The variety of options available makes this type of teaching and learning accessible to all: beginners through to advanced professionals can find content which will help them solve problems they may be facing with their woodworking projects. Those who are advanced in their skill but perhaps need a visualisation of the end product can obtain this through the likes of Andy Phillip’s YouTube channel, whereas apprentices, or those still learning within the discipline can access videos providing more of a tutorial approach.

Not only does this provide the learner the opportunity to access content for their skill level, it provides ample stretch for those who wish to progress onto harder projects. Online learning, such as this, can also provide improved learning outcomes for neurodivergent learners given the flexibility available (Dahlstrom-Hakki et al., 2020).

Transferability to other contexts

In the online classroom, it may be applicable for teachers in some subjects to forego the traditional teaching often associated with university lectures and instead make use of a more blended approach. Recorded sessions of the creation of an item (be it furniture or otherwise) could be used to impart passive learning of techniques, skills and competencies so ingrained in the teacher, likely to be unconsciously competent per Noel Burch’s model (Brizga, 2016) therefore never thinking to actively teach these competencies or skills. They also have the benefit of not being interactive at the time, so can be recorded once and used time and again, while inviting questions or comments at a later time. This foreshortens lesson time and allows more knowledge to be imparted in a more time-dense fashion.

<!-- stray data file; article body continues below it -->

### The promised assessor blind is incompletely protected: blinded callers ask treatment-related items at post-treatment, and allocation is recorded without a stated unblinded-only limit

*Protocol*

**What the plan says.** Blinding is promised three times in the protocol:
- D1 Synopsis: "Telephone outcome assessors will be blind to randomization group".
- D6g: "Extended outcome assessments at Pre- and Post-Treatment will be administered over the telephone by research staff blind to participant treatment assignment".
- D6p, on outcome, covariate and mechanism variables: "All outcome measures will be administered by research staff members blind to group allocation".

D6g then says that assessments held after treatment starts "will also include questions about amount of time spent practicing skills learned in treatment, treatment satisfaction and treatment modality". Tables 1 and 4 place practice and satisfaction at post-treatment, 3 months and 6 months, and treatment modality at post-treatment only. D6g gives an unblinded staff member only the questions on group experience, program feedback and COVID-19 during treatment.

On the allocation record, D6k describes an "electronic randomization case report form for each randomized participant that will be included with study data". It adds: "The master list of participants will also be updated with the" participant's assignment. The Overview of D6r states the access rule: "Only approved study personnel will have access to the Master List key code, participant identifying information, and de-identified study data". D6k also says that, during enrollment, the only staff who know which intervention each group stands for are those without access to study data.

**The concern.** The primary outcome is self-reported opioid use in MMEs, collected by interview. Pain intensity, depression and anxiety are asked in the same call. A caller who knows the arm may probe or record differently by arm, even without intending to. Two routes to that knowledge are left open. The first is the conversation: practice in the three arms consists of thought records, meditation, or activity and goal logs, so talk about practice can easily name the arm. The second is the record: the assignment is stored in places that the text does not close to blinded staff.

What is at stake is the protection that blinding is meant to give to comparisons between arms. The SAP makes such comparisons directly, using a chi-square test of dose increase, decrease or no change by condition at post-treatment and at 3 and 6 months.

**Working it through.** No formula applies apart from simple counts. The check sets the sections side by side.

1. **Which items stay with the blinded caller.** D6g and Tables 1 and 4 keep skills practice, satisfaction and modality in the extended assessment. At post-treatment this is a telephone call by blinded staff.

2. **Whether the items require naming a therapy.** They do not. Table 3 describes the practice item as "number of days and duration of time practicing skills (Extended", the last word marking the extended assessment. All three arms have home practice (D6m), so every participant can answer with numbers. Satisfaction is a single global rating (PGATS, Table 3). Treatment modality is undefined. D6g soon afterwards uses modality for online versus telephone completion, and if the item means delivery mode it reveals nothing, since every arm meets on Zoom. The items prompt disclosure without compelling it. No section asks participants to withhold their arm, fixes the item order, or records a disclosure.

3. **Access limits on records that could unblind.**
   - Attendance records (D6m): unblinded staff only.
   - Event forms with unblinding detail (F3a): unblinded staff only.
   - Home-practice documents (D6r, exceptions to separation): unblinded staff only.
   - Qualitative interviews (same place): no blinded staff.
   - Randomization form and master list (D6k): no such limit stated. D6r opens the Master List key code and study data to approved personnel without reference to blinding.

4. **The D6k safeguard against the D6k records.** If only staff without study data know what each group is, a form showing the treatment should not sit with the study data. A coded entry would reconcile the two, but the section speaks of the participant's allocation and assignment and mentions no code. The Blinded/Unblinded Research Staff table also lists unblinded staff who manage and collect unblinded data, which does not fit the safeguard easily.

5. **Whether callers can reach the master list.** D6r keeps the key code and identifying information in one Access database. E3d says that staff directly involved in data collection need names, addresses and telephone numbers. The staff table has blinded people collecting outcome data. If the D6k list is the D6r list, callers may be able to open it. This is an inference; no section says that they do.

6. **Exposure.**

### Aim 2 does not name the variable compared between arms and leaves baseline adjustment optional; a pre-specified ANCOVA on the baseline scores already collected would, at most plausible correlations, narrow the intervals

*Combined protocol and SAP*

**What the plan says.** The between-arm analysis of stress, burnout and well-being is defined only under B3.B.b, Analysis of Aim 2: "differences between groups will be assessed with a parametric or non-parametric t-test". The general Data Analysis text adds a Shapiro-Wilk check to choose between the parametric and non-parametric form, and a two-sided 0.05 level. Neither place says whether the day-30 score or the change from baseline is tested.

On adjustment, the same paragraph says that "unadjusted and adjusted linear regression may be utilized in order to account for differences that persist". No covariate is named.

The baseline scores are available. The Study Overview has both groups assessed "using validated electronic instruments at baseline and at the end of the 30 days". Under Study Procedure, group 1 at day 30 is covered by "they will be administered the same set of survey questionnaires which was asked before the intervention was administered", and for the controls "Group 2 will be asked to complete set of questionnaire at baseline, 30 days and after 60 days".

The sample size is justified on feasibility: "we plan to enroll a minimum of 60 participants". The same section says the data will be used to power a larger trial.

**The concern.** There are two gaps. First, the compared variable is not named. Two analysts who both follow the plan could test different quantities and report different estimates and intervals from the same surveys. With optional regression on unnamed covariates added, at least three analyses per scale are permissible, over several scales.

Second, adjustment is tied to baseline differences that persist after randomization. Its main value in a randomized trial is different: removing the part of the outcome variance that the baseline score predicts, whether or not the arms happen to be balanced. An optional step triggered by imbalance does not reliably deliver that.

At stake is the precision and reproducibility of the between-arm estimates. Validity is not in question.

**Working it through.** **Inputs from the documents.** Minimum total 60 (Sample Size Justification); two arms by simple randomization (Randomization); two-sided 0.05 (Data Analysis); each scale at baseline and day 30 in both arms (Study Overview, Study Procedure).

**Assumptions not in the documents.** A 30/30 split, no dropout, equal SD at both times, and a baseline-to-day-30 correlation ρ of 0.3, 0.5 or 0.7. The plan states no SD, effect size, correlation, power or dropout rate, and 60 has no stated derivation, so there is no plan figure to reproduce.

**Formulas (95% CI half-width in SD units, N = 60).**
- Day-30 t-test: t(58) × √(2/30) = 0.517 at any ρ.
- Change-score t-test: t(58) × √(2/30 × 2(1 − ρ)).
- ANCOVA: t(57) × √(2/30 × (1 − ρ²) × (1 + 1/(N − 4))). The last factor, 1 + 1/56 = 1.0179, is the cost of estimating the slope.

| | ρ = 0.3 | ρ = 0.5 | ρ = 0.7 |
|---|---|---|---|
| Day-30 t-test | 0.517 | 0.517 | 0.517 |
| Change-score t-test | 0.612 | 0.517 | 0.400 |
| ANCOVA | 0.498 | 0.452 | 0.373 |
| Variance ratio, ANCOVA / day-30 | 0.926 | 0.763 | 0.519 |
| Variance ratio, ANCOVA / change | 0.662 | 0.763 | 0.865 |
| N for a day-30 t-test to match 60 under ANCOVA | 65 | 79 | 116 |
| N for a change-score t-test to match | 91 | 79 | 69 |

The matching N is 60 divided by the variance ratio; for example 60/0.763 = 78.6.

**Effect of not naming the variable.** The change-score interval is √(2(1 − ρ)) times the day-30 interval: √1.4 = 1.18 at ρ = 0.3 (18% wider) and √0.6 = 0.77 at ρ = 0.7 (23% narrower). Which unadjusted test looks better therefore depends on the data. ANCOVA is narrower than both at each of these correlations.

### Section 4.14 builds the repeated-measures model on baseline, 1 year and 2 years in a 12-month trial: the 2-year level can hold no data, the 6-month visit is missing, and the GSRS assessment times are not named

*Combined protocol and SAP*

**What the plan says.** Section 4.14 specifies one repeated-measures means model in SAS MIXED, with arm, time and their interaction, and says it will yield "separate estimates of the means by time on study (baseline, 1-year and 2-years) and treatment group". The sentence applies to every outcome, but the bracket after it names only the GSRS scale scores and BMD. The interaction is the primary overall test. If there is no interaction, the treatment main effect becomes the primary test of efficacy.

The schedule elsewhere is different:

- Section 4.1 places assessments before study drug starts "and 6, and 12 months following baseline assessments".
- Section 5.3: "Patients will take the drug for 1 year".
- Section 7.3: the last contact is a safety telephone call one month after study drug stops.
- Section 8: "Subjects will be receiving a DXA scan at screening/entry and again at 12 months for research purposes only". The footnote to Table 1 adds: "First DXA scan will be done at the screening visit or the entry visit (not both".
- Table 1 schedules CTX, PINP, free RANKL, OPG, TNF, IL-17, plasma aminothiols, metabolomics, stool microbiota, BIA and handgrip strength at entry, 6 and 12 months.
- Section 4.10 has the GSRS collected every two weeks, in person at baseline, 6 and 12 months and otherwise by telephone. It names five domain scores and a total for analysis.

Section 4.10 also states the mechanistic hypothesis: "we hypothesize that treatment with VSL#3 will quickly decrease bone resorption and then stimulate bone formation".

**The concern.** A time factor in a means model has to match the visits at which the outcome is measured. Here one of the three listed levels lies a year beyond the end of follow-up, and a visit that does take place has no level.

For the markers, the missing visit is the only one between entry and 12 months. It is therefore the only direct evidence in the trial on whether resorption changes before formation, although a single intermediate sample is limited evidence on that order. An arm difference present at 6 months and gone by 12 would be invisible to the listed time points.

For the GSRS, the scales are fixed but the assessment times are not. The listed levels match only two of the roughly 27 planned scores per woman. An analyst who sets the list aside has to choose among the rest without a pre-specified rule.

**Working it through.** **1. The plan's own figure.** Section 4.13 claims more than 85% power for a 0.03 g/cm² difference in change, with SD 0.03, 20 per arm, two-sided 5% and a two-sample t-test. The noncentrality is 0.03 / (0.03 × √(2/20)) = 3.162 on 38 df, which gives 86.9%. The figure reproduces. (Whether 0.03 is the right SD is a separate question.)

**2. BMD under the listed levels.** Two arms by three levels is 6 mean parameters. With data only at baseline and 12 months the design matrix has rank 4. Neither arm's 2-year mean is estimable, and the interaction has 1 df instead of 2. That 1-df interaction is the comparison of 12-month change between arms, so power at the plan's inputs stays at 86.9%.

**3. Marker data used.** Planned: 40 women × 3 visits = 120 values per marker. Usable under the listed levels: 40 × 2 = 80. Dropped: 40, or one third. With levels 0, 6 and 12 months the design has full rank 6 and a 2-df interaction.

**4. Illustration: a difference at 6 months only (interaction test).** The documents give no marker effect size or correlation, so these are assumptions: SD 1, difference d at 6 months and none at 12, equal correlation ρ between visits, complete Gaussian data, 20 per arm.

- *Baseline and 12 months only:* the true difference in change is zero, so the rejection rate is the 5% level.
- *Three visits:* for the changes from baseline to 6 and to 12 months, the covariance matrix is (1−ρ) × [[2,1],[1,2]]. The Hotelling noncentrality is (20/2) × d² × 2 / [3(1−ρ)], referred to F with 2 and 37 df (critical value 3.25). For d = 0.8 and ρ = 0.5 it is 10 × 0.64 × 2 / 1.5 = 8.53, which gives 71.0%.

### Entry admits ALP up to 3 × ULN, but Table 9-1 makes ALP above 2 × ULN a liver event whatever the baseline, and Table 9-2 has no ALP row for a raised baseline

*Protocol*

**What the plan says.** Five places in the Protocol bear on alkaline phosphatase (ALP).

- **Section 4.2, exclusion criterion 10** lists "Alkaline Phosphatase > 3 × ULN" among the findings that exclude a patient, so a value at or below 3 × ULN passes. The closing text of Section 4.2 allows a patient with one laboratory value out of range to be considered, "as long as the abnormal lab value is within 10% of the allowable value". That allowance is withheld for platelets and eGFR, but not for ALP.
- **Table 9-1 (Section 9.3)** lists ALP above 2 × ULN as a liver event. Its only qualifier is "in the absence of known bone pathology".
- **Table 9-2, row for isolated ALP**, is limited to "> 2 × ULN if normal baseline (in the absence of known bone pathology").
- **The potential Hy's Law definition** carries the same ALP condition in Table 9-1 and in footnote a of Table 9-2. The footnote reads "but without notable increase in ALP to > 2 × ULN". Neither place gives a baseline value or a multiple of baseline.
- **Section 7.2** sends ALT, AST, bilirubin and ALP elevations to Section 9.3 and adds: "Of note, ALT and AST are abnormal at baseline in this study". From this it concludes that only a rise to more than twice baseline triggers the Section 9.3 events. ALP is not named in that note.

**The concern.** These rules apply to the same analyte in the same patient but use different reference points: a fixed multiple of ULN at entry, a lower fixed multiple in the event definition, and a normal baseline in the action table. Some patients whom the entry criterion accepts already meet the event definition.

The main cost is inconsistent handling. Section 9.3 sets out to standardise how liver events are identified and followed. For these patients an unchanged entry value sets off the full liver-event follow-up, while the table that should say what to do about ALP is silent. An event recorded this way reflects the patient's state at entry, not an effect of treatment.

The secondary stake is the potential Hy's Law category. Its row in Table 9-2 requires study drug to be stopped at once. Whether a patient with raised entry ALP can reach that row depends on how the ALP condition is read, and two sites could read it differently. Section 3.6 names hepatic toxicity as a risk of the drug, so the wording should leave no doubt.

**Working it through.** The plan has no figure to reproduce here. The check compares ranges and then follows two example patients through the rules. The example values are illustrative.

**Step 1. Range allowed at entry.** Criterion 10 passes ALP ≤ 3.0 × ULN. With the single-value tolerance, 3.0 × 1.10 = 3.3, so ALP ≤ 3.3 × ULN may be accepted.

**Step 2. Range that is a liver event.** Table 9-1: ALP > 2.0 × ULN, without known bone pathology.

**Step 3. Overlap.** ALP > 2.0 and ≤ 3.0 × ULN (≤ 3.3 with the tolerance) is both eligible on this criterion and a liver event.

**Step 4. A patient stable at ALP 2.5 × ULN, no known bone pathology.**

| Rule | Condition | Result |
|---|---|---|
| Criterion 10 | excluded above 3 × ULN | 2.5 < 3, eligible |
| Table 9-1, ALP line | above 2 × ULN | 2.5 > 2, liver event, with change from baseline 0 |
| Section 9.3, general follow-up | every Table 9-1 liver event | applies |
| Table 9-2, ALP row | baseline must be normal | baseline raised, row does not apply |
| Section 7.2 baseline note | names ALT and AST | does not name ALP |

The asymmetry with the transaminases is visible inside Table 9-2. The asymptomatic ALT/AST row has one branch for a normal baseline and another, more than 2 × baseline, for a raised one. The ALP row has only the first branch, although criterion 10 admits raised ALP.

Links to tools and resources


Brizga, D. (2016). Competence development model for occupational safety specialists. In Conference Proceedings 15th International Scientific Conference (special issue), Engineering for Rural Development 15, 774-780.

Dahlstrom-Hakki, I., Alstad, Z., & Banerjee, M. (2020). Comparing synchronous and asynchronous online discussions for students with disabilities: The impact of social presence. Computers and Education, 150.

Lambda Solutions. (2020, May 5). Andragogy: Why adult education and online learning make a perfect fit. Lambda Solutions.

Petress, K. (2008). What is meant by “active learning?”. Education, 128(4), 566-569.

Saxton, S. (2021, March 25). Covid-19 remote learning is an opportunity to adopt active learning in STEM. Imperial College London News

Zawacki-Richter, O. (2020). The current state and impact of Covid-19 on digital higher education in Germany. Human Behavior and Emerging Technologies, 3, 218-226.

Image Attribution

Woodturning photo by Austin Ramsey on Unsplash

About the author

Matt Parkman is an Instructional Designer who aims to create fun and interactive educational content, with the learner at heart. He found himself drawn to learning technology and instructional design to create content learners wanted to engage with, rather than feeling they had to.


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100 Ideas for Active Learning Copyright © 2022 by Matt Parkman is licensed under a Creative Commons Attribution 4.0 International License, except where otherwise noted.